I HAVE A LONG and checkered history with language. I was what was charitably called a classics major: Latin. That was a decision in part made for me by a French teacher whom I had tormented with my mutations of francais. There were, he reasoned, no Caesars left to wince at my corruption of amo, amas, amat. And I was reminded exiting his office that non omnia possumus omnes, by which Virgil meant: "We can't all do everything."

Later I would mangle Italian and get my first taste of the damage that can be done with a living language. Once, as the guest of honor at a Christmas dinner in Tuscany, I listened to the family matriarch tell a bizarre tale. At the end of her story, I tried to show my attentiveness. I took her hand in mine and, looking her in the eyes, directed my tongue to say the Italian word for "strange!" -- "Strano!" But the wires got crossed and I blurted out "Stronzo!" a vulgarity not worth translating.

Of course such things are mere child's play compared with what can be done with Chinese. After three months I have an armory of a thousand words, each one a short-fused rocket waiting to go off. With a twist of the tongue, a simple quarter note awry, each of those hard-won syllables can have a wholly unintended resonance. In the interest of world peace, I have taken it upon myself to avoid any conversations near the borders of Korea, Vietnam or the Soviet Union.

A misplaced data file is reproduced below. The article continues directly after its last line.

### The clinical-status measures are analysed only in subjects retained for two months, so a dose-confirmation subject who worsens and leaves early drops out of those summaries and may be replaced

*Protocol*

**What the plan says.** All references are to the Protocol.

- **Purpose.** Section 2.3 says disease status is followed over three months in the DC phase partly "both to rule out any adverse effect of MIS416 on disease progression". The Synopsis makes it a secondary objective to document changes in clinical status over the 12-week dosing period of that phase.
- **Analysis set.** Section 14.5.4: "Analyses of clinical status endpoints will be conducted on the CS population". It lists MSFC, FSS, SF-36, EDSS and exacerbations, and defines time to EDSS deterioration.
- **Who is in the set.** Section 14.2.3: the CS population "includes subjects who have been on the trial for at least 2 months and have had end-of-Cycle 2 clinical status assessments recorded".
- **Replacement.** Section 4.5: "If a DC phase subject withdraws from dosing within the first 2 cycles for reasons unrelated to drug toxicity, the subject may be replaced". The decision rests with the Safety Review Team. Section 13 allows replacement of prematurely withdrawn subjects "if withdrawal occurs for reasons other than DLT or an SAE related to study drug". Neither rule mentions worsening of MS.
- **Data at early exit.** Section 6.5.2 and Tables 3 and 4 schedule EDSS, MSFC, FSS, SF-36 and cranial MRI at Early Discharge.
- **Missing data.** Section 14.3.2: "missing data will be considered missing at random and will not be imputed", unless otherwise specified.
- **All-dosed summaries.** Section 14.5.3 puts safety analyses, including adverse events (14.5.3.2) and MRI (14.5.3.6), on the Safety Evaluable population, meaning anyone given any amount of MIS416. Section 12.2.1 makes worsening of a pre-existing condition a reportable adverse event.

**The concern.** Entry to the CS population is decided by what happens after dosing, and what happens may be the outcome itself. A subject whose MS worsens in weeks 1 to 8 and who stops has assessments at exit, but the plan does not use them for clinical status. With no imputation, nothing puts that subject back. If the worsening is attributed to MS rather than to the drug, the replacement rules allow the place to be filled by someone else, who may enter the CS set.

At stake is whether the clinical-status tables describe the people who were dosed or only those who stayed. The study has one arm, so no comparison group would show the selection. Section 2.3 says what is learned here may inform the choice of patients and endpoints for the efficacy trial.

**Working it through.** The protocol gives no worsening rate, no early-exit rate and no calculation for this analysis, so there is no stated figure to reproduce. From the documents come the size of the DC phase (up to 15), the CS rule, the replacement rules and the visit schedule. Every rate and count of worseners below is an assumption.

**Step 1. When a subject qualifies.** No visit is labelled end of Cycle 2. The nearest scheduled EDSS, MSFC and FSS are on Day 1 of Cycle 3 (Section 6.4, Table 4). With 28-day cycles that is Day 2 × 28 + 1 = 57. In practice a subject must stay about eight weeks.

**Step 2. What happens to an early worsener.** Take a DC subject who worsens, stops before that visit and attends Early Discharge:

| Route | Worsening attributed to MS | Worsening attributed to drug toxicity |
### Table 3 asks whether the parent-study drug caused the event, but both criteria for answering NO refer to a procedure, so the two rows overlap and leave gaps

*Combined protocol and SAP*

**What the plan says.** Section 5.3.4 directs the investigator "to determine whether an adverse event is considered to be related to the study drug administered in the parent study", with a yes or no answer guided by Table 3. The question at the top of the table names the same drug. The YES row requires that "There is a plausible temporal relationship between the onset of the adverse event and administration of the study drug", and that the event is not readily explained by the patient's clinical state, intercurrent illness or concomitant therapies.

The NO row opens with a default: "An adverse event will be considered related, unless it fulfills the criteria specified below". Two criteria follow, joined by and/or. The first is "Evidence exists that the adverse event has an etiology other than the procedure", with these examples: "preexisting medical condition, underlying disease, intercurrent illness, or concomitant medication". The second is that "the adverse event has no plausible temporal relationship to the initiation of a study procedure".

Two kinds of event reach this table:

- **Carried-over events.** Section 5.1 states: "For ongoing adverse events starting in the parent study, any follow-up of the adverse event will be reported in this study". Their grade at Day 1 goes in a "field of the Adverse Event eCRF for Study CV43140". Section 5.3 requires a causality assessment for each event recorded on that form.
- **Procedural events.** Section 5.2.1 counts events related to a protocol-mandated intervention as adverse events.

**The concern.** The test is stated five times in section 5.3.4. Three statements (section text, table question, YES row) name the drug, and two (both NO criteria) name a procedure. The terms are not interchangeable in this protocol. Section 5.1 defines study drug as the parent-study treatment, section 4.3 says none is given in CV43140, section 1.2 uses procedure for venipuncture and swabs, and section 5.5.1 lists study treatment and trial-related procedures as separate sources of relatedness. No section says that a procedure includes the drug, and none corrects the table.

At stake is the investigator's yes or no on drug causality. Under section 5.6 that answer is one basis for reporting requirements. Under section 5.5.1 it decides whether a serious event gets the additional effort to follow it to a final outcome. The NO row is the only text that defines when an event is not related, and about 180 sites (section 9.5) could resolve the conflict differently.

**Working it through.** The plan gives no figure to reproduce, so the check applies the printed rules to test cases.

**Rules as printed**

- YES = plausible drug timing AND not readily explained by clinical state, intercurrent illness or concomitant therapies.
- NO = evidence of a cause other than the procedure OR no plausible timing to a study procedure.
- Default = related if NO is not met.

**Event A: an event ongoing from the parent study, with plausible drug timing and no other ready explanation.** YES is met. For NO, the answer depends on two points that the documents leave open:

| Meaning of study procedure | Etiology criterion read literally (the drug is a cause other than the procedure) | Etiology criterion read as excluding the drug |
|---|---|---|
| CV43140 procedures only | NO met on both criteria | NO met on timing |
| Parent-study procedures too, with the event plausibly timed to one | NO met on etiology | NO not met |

Orwell said, "The great enemy of clear language is insincerity." That's easy for him to say, speaking in English. I ask my Chinese teacher a simple question in Chinese, with all the sincerity in the world: "What does your father teach?" He answers with his father's name. It is as if a frame or two has been cut from the film. There is, of course, an explanation. The sound "jiao" spoken with a high pitch means "to teach." The same sound spoken with a martial tone, cudgeling the word as I have, means "to call" as in one's name.